9 Questions About Missouri’s Aug. 4 Primary
Tuesday will mark the first statewide election in Missouri since the coronavirus became a pandemic.
With campaign events held through Zoom, record absentee balloting and Plexiglas separating candidates on a debate stage, the coronavirus has drastically altered the election landscape.
But many things remain the same. The contests on the Aug. 4 ballot have still featured blistering attacks fueled by big money as well as long-standing antagonism between differing political factions.
So here are nine questions that could be crucial to determining the results.
Can a well-funded ballot item accomplish Missouri Democrats’ biggest policy goal?
There’s a simple rule of thumb when it comes to Missouri ballot initiatives: If a proposition doesn’t have well-funded opposition, then it’s much more likely to pass.
And that’s exactly what’s happening with Amendment 2, which would expand Medicaid to roughly 250,000 people. Fueled by big donations from Missouri hospitals and national politically active nonprofits, the "Yes on Amendment 2" side has been able to flood the airwaves with television ads. The "No" side is spending money primarily on digital advertisements — but not nearly on the same scale as Medicaid expansion proponents.
If voters approve Amendment 2, it will mark a landmark policy victory for Missouri Democrats who have been pushing to expand the health care program for the poor, elderly and disabled since 2005. But a win may not be the end of the policy discussion, as it’s not out of the question that Republicans who control the Legislature may seek to have voters approve Medicaid work requirements at some point in the future.
How will voters react to St. Louis County Executive Sam Page’s COVID-19 response?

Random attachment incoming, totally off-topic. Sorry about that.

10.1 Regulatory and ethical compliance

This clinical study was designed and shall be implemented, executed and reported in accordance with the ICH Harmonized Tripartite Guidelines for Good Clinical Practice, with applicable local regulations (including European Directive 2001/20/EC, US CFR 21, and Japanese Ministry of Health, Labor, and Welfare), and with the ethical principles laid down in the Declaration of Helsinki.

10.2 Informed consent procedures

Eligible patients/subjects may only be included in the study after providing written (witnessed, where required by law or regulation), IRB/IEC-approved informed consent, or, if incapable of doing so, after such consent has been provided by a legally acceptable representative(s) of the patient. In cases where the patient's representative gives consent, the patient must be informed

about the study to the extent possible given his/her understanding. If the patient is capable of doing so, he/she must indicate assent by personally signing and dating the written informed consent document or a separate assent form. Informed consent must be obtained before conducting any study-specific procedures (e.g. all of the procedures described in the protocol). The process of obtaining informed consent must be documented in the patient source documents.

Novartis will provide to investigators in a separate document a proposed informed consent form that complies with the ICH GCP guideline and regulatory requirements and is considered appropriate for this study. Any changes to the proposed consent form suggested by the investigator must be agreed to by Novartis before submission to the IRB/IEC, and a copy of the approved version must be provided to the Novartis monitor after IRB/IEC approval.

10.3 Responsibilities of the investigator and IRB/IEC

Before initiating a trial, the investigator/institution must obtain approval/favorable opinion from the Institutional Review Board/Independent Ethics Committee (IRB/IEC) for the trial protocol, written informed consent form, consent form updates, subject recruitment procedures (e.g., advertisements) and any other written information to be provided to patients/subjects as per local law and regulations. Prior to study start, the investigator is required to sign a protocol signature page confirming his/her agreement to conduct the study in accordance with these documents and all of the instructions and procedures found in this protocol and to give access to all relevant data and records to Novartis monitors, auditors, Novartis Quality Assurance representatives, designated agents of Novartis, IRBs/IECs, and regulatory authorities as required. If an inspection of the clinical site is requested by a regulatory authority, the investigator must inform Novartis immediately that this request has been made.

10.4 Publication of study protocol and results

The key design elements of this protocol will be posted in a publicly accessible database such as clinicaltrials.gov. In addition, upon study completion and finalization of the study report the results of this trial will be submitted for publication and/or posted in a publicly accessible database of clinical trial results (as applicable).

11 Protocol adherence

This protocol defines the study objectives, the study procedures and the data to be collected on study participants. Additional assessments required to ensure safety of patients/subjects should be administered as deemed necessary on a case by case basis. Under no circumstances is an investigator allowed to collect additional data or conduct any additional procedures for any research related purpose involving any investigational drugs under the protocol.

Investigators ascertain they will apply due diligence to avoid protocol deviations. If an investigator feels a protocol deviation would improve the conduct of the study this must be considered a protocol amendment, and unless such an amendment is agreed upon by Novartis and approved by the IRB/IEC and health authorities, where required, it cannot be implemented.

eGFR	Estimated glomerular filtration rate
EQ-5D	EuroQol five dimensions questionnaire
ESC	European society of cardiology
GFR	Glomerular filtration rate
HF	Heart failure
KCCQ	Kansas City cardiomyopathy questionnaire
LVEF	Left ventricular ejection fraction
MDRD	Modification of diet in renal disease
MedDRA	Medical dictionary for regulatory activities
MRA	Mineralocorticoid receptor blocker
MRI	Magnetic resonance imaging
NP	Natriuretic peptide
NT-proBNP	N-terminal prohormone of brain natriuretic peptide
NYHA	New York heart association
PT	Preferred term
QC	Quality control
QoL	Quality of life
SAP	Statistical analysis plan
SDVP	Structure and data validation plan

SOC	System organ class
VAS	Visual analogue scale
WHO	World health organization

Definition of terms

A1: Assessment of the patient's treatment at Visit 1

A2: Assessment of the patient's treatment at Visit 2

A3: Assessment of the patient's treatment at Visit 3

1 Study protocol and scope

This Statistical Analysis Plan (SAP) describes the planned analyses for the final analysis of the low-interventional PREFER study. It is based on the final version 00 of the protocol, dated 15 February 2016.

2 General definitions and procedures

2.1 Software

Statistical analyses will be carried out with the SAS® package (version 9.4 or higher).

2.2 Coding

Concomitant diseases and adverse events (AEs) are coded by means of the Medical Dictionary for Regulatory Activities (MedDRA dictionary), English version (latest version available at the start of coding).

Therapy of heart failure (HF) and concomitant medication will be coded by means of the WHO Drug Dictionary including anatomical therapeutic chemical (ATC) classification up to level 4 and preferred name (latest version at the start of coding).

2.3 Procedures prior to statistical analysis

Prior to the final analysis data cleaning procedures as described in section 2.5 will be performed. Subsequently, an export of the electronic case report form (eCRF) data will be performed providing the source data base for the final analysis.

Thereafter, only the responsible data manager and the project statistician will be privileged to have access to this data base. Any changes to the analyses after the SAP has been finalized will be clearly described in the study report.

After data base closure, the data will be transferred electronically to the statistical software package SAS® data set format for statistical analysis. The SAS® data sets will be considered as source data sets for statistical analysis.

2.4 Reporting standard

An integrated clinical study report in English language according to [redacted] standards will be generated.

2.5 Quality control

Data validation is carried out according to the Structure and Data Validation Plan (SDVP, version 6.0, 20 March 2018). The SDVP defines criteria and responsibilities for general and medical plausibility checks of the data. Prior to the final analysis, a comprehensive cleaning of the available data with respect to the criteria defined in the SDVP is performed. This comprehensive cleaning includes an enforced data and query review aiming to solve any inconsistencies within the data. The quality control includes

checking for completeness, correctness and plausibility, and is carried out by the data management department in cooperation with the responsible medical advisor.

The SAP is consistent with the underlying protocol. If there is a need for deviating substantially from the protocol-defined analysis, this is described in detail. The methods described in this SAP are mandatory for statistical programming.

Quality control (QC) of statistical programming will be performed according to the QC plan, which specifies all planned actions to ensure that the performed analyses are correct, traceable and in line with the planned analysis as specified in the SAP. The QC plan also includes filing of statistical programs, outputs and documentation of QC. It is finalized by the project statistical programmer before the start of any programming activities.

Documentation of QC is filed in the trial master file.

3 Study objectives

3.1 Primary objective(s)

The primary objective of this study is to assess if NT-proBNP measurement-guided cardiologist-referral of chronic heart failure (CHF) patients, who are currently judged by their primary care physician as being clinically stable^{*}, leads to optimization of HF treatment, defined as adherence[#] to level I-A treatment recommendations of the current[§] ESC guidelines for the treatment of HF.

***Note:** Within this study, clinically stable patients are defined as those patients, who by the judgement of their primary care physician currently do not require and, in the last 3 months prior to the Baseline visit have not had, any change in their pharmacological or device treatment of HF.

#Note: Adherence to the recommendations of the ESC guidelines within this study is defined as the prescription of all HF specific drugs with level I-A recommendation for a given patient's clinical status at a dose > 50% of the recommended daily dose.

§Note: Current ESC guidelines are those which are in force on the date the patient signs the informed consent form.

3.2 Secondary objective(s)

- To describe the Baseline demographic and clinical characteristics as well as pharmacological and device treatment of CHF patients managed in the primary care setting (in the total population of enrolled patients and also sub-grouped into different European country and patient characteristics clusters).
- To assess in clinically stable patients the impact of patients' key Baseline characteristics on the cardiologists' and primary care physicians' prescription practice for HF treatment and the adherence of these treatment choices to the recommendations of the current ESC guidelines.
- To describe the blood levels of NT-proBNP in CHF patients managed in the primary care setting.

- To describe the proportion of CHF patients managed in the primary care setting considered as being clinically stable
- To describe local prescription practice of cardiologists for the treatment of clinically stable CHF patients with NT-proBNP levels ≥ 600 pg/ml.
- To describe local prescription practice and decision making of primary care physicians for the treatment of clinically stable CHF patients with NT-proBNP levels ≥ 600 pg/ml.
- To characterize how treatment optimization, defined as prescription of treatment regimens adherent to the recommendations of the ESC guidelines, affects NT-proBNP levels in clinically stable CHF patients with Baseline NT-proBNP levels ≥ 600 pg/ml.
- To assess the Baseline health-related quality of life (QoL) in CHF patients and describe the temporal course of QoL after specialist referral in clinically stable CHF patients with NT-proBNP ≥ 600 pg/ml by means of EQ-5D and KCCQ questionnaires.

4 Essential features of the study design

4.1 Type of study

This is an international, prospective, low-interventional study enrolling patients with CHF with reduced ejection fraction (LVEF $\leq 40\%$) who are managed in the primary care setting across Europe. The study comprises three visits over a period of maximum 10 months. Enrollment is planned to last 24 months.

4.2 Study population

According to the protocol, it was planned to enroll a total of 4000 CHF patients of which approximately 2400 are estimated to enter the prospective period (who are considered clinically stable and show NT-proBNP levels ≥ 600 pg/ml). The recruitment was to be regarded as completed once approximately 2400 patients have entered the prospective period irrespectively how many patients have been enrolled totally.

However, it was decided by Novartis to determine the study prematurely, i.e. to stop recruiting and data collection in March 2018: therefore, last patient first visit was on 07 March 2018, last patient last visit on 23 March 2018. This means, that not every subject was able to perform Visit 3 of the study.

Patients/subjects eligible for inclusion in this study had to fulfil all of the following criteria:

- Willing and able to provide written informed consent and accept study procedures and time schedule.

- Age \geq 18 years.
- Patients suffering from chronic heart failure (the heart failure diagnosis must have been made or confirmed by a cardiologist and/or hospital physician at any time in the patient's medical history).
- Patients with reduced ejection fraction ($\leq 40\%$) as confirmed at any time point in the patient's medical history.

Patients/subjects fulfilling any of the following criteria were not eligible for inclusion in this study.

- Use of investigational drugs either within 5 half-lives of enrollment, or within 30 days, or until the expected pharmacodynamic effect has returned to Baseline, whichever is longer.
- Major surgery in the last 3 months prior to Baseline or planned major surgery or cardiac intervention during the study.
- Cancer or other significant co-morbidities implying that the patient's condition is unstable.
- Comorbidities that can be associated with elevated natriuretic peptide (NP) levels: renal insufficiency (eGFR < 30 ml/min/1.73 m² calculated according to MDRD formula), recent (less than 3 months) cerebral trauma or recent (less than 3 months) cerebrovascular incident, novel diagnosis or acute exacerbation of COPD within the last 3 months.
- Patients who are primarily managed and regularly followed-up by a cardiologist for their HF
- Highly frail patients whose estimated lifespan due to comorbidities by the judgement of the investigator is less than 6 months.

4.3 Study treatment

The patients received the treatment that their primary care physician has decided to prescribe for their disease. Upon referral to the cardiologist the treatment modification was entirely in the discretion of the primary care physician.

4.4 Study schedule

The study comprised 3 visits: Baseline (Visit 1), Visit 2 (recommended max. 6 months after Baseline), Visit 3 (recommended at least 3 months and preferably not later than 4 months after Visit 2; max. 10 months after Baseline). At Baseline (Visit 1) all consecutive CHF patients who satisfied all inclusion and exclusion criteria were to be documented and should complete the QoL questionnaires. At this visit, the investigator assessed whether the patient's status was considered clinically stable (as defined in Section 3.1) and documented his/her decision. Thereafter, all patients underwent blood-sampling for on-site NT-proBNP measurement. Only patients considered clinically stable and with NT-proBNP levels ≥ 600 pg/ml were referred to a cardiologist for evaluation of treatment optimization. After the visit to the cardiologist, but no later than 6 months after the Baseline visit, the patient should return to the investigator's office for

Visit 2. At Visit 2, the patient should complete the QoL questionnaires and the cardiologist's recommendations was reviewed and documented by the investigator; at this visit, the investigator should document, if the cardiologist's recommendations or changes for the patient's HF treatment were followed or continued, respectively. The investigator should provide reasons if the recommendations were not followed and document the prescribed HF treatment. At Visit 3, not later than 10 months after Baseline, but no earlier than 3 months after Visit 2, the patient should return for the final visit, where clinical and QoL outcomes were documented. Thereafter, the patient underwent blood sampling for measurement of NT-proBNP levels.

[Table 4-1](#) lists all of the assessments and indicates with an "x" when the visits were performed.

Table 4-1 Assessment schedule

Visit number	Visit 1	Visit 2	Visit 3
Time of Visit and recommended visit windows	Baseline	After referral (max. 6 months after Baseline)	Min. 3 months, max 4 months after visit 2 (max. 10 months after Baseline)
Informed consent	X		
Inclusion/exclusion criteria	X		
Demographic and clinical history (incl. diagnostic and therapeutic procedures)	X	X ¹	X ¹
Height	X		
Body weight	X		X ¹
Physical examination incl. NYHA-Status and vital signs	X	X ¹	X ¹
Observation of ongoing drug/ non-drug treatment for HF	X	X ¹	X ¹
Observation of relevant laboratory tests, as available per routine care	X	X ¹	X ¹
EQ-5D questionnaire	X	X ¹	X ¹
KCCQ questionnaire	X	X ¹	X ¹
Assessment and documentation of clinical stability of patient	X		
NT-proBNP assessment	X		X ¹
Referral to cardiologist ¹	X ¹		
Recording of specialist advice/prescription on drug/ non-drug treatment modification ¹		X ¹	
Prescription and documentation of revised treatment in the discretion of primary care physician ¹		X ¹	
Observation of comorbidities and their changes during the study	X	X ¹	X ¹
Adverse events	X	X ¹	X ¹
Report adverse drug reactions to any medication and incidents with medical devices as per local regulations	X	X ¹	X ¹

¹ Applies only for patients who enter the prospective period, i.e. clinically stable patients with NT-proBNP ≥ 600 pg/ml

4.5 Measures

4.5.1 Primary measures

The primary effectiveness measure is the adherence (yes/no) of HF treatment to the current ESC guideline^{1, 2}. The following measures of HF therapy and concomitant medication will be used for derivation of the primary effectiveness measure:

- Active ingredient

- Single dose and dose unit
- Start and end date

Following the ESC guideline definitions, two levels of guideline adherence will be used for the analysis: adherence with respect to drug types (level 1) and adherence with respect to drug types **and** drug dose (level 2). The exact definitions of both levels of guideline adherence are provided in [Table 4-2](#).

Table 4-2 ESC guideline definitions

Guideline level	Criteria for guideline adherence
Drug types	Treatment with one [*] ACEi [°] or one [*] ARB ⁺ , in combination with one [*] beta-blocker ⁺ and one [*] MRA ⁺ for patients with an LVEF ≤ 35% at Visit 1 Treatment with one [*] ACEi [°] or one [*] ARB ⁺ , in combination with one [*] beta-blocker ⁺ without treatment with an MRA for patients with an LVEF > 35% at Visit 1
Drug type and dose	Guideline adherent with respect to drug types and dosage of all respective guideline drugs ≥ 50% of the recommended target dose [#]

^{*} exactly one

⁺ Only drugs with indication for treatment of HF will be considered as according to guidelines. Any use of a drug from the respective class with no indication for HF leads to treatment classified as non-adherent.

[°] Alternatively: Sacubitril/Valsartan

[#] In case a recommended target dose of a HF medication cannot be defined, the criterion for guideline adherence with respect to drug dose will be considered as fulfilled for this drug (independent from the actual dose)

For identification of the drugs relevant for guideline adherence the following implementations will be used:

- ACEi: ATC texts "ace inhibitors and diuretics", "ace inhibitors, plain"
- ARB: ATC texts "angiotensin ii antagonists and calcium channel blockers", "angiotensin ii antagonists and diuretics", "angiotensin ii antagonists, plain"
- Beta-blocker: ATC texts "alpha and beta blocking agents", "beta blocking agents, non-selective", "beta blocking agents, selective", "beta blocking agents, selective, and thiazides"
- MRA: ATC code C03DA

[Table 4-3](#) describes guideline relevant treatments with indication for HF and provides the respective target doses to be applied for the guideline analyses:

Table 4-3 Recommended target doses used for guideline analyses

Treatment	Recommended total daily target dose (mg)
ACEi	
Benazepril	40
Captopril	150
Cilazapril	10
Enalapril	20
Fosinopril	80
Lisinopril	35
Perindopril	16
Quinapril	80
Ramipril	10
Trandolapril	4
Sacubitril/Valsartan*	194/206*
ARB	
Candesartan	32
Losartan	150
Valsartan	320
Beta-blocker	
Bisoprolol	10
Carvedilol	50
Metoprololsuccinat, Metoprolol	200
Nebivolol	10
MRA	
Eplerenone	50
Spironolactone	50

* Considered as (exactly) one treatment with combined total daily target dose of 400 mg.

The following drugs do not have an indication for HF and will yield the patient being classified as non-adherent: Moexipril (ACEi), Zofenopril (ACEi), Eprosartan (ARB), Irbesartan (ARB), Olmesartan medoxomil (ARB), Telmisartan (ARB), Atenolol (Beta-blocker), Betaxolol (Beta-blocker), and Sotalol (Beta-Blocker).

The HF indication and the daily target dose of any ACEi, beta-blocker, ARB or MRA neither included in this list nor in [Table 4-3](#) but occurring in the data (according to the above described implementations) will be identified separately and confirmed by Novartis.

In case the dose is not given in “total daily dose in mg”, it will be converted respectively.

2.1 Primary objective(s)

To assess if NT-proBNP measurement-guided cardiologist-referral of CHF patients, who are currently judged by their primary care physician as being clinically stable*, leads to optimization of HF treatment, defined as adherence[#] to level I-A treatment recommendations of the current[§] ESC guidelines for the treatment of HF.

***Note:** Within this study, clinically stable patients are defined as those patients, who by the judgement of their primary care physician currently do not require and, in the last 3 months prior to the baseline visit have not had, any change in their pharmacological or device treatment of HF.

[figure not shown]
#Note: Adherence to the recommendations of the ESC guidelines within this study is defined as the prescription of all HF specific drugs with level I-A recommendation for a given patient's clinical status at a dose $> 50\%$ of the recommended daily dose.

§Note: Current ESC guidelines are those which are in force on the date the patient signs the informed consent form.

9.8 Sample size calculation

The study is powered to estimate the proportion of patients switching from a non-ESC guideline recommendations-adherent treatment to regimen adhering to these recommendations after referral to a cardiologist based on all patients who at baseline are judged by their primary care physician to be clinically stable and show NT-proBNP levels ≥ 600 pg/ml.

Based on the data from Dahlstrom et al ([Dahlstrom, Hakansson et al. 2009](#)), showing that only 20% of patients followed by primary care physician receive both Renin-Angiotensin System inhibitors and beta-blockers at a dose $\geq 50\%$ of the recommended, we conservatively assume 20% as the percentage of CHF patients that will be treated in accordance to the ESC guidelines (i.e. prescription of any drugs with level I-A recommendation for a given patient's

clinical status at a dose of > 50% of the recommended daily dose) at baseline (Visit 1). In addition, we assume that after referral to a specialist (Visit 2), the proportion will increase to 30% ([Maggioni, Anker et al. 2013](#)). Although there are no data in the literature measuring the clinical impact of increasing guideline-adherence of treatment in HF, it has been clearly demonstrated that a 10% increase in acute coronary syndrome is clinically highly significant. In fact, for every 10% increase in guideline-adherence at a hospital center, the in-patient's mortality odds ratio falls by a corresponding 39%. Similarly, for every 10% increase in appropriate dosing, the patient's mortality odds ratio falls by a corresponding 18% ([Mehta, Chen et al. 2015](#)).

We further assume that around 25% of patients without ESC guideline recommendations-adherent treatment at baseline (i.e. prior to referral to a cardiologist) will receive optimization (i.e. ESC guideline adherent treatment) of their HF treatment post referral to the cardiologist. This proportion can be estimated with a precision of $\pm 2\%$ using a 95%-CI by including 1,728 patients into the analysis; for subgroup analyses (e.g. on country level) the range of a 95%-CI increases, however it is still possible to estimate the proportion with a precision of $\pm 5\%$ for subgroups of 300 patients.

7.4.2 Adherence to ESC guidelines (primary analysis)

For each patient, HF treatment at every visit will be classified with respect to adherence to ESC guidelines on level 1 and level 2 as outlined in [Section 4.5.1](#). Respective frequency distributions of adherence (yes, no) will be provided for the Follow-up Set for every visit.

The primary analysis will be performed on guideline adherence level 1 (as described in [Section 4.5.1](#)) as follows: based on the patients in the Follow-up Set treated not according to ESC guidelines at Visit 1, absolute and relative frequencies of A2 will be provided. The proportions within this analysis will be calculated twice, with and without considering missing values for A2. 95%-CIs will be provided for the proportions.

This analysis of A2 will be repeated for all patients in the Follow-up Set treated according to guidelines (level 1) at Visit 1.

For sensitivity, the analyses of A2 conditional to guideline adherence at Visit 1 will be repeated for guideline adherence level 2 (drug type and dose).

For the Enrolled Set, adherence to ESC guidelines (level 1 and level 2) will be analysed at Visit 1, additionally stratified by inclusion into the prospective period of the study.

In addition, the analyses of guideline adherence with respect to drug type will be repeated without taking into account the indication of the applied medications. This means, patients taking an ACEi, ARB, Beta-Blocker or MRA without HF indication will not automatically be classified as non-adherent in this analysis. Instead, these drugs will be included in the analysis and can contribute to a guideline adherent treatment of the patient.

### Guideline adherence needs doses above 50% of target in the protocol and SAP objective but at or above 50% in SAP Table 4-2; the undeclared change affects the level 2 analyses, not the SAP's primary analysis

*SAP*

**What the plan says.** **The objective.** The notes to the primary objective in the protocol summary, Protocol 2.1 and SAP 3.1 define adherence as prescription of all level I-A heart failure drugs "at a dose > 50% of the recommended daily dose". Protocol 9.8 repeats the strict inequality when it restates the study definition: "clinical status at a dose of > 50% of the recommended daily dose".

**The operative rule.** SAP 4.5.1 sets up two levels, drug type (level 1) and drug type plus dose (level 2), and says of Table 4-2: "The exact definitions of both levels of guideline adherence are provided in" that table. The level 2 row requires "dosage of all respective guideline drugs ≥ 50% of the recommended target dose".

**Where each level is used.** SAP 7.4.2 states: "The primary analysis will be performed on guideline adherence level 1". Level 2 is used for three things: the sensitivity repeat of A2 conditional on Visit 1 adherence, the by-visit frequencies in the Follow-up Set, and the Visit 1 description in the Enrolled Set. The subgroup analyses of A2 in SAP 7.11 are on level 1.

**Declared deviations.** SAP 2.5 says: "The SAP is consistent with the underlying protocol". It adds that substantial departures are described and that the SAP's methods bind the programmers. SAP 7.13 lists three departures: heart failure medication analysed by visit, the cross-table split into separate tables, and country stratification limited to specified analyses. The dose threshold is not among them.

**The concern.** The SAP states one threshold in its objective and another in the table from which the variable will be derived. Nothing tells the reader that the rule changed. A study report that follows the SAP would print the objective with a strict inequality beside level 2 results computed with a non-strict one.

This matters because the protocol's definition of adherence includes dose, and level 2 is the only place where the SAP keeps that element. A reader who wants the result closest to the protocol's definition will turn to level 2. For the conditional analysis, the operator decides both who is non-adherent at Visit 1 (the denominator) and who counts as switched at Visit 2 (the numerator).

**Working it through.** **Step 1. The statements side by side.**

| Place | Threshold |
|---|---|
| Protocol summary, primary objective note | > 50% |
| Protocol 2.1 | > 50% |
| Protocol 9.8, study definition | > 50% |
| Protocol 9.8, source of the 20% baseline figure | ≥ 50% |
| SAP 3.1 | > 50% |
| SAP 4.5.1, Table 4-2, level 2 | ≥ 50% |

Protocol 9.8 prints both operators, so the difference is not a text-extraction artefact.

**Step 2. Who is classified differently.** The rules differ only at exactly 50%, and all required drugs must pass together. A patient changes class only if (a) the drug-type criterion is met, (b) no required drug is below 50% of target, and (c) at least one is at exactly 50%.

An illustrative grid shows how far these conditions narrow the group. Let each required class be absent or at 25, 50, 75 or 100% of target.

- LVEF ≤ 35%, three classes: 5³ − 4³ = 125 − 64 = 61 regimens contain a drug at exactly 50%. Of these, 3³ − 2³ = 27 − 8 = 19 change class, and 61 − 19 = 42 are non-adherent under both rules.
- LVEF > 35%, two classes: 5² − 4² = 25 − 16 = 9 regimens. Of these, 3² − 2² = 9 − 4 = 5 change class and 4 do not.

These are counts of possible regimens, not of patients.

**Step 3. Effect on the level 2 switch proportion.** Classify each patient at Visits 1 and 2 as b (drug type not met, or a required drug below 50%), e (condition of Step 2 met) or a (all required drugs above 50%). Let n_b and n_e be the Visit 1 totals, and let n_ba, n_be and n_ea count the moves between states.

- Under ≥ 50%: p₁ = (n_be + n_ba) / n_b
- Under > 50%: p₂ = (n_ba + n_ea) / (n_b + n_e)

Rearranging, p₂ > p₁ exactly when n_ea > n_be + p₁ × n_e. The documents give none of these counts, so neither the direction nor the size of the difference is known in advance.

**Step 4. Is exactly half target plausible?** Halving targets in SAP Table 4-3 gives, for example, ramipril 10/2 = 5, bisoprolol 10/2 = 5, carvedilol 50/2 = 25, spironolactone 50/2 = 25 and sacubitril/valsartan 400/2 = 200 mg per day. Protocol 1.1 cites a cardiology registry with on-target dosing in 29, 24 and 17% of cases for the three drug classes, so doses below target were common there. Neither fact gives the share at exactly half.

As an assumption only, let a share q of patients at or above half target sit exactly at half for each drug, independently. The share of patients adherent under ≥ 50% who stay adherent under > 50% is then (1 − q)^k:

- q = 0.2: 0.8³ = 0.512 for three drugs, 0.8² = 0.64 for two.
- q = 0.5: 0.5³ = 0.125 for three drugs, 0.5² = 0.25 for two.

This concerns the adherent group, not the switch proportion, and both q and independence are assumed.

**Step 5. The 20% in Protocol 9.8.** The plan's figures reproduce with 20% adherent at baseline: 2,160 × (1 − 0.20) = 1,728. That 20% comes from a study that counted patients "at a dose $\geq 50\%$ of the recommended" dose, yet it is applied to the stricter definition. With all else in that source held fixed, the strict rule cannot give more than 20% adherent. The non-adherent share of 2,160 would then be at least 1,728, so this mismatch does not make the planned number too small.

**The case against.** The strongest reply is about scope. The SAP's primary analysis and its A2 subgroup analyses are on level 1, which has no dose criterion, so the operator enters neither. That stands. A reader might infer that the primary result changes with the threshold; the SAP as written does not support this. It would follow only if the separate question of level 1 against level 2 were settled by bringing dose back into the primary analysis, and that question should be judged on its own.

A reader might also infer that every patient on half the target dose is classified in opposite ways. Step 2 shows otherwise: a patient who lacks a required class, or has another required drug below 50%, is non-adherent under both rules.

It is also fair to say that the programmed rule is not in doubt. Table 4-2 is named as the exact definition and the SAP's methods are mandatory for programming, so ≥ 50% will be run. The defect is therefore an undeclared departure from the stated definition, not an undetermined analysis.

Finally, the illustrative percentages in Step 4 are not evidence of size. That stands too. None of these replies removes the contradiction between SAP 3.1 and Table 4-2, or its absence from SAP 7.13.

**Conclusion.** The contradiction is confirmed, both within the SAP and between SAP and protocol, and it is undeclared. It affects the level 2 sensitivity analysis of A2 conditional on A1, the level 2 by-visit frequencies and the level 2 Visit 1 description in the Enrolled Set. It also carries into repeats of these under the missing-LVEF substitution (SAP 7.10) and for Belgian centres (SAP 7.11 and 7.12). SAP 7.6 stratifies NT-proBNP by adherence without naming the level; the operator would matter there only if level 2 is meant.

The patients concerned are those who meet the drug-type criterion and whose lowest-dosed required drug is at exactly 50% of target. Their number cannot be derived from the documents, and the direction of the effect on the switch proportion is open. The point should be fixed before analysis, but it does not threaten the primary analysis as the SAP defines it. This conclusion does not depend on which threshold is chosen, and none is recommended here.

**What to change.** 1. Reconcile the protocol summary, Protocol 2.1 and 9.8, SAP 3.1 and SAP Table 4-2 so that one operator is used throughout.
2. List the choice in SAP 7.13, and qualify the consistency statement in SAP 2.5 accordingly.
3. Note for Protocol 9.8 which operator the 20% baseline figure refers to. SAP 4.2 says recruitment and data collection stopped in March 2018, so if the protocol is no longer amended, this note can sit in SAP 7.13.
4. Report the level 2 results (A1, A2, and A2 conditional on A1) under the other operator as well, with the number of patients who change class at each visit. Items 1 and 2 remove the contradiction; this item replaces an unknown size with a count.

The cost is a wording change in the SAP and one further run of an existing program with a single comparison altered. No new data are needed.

The election will mark the first time voters will get to render a verdict on how two of Missouri’s executive leaders responded to the COVID-19 pandemic. While Gov. Mike Parson is expected to win his Republican primary, St. Louis County Executive Sam Page faces formidable primary challengers.
Some of the restrictions that Page introduced on businesses and gatherings occurred before a statewide mandate, while others, like requiring masks, haven’t been adopted either statewide or in surrounding counties. These actions prompted a flurry of reaction, including accusations that Page’s moves were too restrictive — or not restrictive enough.
Still, whether Page stays in office for two more years could depend on whether county residents were ultimately satisfied with his administration’s response.
What will Black voters do in the St. Louis County executive’s contest?
Some Black political leaders have soured on Page for a number of reasons, including when the police board that he largely appointed didn’t choose Troy Doyle to become police chief. This has become an issue of contention in the final days of the campaign. A number of Black elected officials are either staying neutral in the contest or endorsing St. Louis County Assessor Jake Zimmerman or Mark Mantovani. Page does have the endorsements of some key Black political leaders, including former St. Louis County Executive Charlie Dooley and Councilwoman Rochelle Walton Gray, D-Black Jack.
While endorsements of Black elected officials can be a barometer of a candidate’s standing, it’s not always indicative of what Black voters will do. Even though Steve Stenger was openly hostile to some Black officials, he still won many heavily African American precincts in 2018.